Two things to keep in mind. First, CDS pricing is always done via models that look at the characteristics of the bond (maturity, interest rate, etc.) and the probability of default (which is determined using formulas, but is essentially an educated guess based on the health of the underlying company). So in this case, despite the lack of any real underlying bond, traders can make some assumptions about the former and have plenty of information on the latter.
Secondly, CDS generally is cash settled. This practice was taken up years ago to prevent a supply/demand imbalance for the underlying bond when delivery is required. Therefore, the lack of an underlying GM bond doesn’t really matter.
My quote from the paper:
“Sure, having CDS without debt looks odd, and people may balk because credit derivatives were at the center of the AIG collapse, but that doesn’t change the fact that CDS prices are the de facto benchmark used to measure the state of the credit market,” said Kevin McPartland, senior analyst at research firm TABB Group.
Is the sport called soccer or football? Should swaps be traded on Swap Execution Facilities (SEF) or Organized Trading Facilities (OTF)? For that matter, should organized be spelled with a ‘z’ or an ‘s’? While some of these debates are as old as the U.S. Declaration of Independence and others brand new, they highlight differences between how Europeans and Americans approach the rules. The real question however, is do these differences matter?
The G20 agreed that regulated trading venues are good, and we should push as much of the over-the-counter derivatives market on to those platforms as possible. Not just traditional exchanges but essentially any trading platform (preferably an electronic one) regulated by the local regulatory authority. The U.S. put its money where its mouth is and included in the Dodd-Frank Act language that requires exactly that: “With respect to transactions involving swaps subject to the clearing requirement … counterparties shall … execute the transaction on a board of trade designated as a contract market … or … execute the transaction on a swap execution facility…”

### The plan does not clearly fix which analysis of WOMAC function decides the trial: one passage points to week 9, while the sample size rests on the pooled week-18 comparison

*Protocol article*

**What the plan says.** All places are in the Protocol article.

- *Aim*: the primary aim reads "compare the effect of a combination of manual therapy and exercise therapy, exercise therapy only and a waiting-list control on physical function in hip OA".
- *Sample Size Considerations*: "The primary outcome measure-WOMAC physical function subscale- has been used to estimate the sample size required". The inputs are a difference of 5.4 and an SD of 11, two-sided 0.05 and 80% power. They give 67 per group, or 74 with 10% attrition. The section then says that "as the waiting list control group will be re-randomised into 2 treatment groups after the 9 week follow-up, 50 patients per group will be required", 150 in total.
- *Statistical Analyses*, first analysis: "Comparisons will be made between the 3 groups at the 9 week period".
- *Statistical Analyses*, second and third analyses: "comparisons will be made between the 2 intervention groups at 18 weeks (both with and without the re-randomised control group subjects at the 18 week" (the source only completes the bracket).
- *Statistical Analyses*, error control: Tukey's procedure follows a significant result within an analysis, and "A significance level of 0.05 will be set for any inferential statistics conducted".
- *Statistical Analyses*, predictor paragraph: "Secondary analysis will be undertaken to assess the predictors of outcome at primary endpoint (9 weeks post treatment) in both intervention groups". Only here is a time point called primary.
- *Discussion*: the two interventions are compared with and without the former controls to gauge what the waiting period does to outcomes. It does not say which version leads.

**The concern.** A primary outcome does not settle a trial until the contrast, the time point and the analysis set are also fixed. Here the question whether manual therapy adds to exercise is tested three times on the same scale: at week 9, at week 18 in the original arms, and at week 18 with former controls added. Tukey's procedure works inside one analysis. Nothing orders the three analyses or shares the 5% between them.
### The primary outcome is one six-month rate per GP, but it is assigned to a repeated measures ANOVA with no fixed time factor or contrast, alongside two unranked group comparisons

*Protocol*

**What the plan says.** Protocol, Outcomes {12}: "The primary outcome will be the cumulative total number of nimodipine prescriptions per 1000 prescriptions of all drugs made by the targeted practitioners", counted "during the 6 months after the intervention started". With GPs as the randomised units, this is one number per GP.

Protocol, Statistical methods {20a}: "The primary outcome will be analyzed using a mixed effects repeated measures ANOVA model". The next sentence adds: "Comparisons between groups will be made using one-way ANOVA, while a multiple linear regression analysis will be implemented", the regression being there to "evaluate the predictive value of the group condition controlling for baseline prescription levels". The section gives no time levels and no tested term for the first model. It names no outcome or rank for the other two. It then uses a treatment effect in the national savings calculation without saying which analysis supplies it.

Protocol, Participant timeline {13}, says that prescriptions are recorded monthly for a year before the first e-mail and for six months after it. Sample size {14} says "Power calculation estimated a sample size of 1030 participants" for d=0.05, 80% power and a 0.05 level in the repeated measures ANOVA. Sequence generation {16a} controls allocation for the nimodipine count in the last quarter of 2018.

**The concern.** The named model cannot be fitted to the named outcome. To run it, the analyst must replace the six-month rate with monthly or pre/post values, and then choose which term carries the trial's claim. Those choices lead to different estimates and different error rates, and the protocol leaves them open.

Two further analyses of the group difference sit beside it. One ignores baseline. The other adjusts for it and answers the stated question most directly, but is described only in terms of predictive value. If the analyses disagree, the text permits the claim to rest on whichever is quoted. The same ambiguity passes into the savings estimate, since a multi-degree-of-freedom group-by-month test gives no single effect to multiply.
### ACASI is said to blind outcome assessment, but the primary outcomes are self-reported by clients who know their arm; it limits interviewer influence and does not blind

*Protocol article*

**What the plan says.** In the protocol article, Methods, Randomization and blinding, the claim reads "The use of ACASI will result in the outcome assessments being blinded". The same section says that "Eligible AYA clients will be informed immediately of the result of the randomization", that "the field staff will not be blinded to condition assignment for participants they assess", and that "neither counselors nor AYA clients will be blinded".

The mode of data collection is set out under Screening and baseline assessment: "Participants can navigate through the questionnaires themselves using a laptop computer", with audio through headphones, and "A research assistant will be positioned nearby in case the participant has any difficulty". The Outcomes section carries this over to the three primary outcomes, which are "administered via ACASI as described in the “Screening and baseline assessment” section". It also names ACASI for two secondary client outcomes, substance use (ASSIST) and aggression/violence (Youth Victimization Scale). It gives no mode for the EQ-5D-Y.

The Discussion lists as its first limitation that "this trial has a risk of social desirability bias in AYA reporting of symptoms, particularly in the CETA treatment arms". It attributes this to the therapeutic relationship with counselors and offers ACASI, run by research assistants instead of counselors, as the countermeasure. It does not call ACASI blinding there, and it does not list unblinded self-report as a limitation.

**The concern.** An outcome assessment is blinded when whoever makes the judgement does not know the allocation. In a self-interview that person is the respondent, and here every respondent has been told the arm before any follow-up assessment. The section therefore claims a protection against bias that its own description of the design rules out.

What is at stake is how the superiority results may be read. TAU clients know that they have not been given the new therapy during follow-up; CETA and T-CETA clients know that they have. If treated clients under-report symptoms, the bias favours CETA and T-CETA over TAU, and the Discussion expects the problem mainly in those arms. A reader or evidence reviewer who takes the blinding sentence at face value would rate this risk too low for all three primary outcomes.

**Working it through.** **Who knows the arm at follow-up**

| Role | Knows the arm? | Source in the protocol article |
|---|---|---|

Interestingly, the European Commission’s (EC) proposal on OTC derivatives lacked the so-called trading requirement. Anything that can be cleared must be cleared; all OTC derivative transactions must be reported. Trading, it seemed, was not viewed in Europe as important to reducing systemic risk. The greatest fear of major U.S. banks apparently had come true even after their months of lobbying – with U.S. laws much more stringent than those in Europe, swaps trading was leaving for London and we’d all have to go with it or find another line of work.
Enter the MiFID Review. Remember the original MiFID? The Markets in Financial Instruments Directive is what allowed new trading venues, called multi-lateral trading facilities (MTF), to pop up all over Europe and wrestle market share away from the incumbent equity exchanges. The likes of BATS, Chi-X and other new pan-European venues ultimately drove the once dominant LSE into a marriage with the Toronto-based TMX Group and encouraged Deutsche Börse and NYSE Euronext to merge.